From the start, designer David Turner told his new client what he thought about the ubiquitous brand’s packaging: It had all the impact of cultural wallpaper. “David said our can looked like crap, which hurt a lot of feelings—it’s like a child here,” recalls Schunker. Nevertheless, he returned the favor by supporting Turner Duckworth’s clean, simplified redesign, selling it up the corporate food chain even when early testing wasn’t great.

“A lot of what we wanted to do was logical, but it also involved courage—a lot of early research went against the ‘refreshing’ score,” says Turner. “Pio said, ‘We can get a refreshing in other ways. We don’t need that as much as the higher marks on cool and modern or the stronger emotional connection for older people.’”



Turner says it’s easier for brand managers to add elements to packaging rather than take them away, which contributed to Coke’s look becoming cluttered over the years. In the firm’s reductionist pursuit, the stakeholders reduced Coke’s palette (which had grown to include five colors) to emphasize red, a color the brand legitimately owned. Turner Duckworth argued for the removal of pictures of bubbles on the can, saying consumers already knew it was a carbonated beverage—and that proved to be one of the harder battles the firm faced with Coca-Cola.

Promotional tactics, the dull stuff of cents-off or event tie-ins, became brand-building opportunities. Whether a seasonal strategy like the current summer-themed cans, the Olympics or fundraising for polar bears, the design of the Coke cans today is visually much more minimalist and simplified.

Turner says turning down Coke would have been the biggest mistake of his career: “Pio comes to us and says, ‘If you see a brief from us you don’t like, don’t do the work. You can tell us it’s not right.’ That level of trust and respect rarely exists with a client.” The design overhaul won Cannes’ first ever Design Grand Prix in 2008. The brand picked up a Gold Lion as well that year for its aluminum bottle.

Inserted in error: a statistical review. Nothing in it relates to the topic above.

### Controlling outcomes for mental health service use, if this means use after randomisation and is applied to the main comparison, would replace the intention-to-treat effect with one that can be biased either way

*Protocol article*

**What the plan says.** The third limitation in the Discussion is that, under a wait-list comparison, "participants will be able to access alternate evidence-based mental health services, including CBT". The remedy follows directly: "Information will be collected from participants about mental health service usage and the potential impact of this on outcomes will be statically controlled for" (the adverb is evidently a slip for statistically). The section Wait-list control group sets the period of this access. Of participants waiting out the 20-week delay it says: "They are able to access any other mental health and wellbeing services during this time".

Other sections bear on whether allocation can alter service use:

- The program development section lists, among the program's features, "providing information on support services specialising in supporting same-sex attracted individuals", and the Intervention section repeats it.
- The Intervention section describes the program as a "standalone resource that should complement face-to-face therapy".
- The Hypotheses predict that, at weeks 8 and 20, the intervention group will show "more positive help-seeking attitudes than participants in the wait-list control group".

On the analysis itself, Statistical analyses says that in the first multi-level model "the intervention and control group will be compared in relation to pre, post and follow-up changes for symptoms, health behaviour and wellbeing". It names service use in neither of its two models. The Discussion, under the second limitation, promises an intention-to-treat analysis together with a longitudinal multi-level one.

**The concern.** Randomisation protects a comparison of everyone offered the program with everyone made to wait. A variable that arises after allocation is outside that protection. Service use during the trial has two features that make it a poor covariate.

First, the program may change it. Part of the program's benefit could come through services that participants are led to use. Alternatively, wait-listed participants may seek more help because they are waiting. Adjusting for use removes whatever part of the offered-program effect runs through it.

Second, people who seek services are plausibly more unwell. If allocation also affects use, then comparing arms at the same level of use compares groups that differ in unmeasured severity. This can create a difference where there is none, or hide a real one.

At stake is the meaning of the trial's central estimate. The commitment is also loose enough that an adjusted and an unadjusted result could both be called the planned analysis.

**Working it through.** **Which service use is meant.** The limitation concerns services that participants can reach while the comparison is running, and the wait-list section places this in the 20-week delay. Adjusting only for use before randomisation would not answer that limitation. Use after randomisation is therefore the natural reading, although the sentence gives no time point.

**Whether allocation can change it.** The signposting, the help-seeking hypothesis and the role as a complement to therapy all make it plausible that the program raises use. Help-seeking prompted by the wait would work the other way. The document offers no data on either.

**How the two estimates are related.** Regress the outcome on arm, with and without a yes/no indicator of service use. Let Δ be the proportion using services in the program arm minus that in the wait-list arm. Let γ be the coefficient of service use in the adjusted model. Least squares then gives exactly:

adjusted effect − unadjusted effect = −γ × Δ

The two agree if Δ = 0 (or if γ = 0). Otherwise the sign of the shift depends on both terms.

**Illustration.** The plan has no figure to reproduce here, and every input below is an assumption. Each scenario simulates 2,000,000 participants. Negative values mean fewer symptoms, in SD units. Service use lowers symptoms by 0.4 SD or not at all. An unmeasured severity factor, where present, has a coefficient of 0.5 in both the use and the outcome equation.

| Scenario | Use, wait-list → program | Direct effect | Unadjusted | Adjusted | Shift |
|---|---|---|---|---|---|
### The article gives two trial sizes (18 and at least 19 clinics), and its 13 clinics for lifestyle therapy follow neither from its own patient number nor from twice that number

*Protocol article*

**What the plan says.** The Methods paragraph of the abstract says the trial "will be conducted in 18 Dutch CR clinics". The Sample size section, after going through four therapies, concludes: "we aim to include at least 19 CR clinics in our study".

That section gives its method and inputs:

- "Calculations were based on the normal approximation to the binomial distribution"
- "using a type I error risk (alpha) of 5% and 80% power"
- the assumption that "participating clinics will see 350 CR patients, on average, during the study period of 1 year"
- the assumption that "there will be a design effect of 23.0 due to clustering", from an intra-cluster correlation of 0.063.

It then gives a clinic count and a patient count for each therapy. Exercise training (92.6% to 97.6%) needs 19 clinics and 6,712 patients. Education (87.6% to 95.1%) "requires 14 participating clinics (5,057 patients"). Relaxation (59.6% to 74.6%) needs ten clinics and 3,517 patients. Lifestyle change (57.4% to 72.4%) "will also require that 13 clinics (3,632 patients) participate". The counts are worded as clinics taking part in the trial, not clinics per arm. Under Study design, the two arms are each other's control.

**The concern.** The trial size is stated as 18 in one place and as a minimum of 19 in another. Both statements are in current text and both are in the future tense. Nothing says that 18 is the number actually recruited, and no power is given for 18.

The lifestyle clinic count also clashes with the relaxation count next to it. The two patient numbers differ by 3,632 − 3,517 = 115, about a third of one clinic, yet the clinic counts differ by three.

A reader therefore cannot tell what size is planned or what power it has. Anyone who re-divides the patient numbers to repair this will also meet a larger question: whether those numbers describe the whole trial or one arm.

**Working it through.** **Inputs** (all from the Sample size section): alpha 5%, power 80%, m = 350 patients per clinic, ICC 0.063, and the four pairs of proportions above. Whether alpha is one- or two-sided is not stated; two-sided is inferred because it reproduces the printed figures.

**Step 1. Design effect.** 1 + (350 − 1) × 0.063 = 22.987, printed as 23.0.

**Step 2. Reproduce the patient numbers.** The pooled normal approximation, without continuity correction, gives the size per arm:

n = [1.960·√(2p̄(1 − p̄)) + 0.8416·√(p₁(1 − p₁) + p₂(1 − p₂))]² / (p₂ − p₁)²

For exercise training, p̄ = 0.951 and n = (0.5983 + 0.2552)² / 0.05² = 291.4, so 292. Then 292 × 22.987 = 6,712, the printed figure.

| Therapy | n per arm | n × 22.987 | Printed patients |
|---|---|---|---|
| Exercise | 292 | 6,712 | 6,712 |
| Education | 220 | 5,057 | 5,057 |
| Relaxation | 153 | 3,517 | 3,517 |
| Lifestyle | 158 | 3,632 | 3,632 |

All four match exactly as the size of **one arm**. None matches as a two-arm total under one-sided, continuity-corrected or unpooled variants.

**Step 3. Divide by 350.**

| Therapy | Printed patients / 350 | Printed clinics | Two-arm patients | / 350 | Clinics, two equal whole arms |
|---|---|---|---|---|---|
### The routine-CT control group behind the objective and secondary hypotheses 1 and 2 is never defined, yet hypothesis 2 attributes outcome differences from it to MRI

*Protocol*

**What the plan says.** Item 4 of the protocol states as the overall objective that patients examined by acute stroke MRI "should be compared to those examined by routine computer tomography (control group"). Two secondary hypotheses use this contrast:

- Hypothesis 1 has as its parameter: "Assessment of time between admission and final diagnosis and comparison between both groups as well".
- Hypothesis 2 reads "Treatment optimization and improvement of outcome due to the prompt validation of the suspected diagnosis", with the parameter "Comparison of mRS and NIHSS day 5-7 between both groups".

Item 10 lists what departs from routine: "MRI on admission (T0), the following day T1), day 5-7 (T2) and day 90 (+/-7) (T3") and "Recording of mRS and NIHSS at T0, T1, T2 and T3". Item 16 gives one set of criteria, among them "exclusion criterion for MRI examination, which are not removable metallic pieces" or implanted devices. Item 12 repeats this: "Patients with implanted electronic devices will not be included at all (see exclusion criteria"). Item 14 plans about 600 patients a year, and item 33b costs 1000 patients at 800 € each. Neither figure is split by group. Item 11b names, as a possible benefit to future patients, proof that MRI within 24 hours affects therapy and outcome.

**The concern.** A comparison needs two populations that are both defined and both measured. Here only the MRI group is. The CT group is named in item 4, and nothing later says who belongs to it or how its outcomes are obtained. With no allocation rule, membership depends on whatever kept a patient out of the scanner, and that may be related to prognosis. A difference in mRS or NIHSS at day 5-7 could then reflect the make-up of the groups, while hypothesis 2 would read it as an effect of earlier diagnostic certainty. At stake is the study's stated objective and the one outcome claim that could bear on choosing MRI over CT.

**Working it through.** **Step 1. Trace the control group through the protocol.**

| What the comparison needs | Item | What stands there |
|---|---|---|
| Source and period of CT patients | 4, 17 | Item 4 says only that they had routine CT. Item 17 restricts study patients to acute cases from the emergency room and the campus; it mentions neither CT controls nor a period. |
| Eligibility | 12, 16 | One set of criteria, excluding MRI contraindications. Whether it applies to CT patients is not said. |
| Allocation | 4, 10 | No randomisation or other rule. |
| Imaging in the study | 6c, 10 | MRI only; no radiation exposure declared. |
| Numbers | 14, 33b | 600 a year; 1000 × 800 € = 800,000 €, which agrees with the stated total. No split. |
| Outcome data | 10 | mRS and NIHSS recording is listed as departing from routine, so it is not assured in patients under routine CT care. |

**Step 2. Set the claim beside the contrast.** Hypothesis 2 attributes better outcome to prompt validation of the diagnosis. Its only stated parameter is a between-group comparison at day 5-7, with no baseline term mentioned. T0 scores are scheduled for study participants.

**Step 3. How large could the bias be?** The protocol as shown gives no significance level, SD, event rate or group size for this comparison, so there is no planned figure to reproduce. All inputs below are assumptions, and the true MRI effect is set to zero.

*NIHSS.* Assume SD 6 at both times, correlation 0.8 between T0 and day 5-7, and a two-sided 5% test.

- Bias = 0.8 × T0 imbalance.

Leo Burnett works on Coca-Cola’s “Live Positively” social responsibility and sustainability program, and for the brand in global markets including China, Southeast Asia and India. Earlier this year, the company introduced its “Small World Machines,” developed by Burnett, in a pair of malls in India and Pakistan, aiming to bring together consumers in that divisive part of the world. The vending machines sport webcams whereby consumers in each country come face-to-face and can interact with one another by drawing peace, love and happiness symbols, each earning a free Coke in the process. “That’s a great example of our collaboration with Coca-Cola,” says Mark Tutssel, chief creative officer of Leo Burnett Worldwide. “This is a true partnership that has liberated creativity around the world and across channels. They’ve given us all freedom and a great sense of shared goals.”

Coke’s enduring association with bears, dating back to an ad in 1922, crosses over to entertainment in ways beyond even the polar bears of the 2012 Super Bowl. Schunker’s team had a film idea last year and took it to CAA; producer Ridley Scott and Dave Reynolds, writer of Finding Nemo and Toy Story 3, signed on. Even with that star power, no one at the company was sure the Coke bear film would work. Launching in Europe, it didn’t take long to find out. Sky TV in Britain aired it over Christmas, attracting a newer, younger generation to the brand. “That’s how we’re shaping integrated content in a new way,” says Schunker. “There was no product featured. It was about brand values, the idea that family always has your back.”

It seems Coke’s current family of agencies has its back, as well.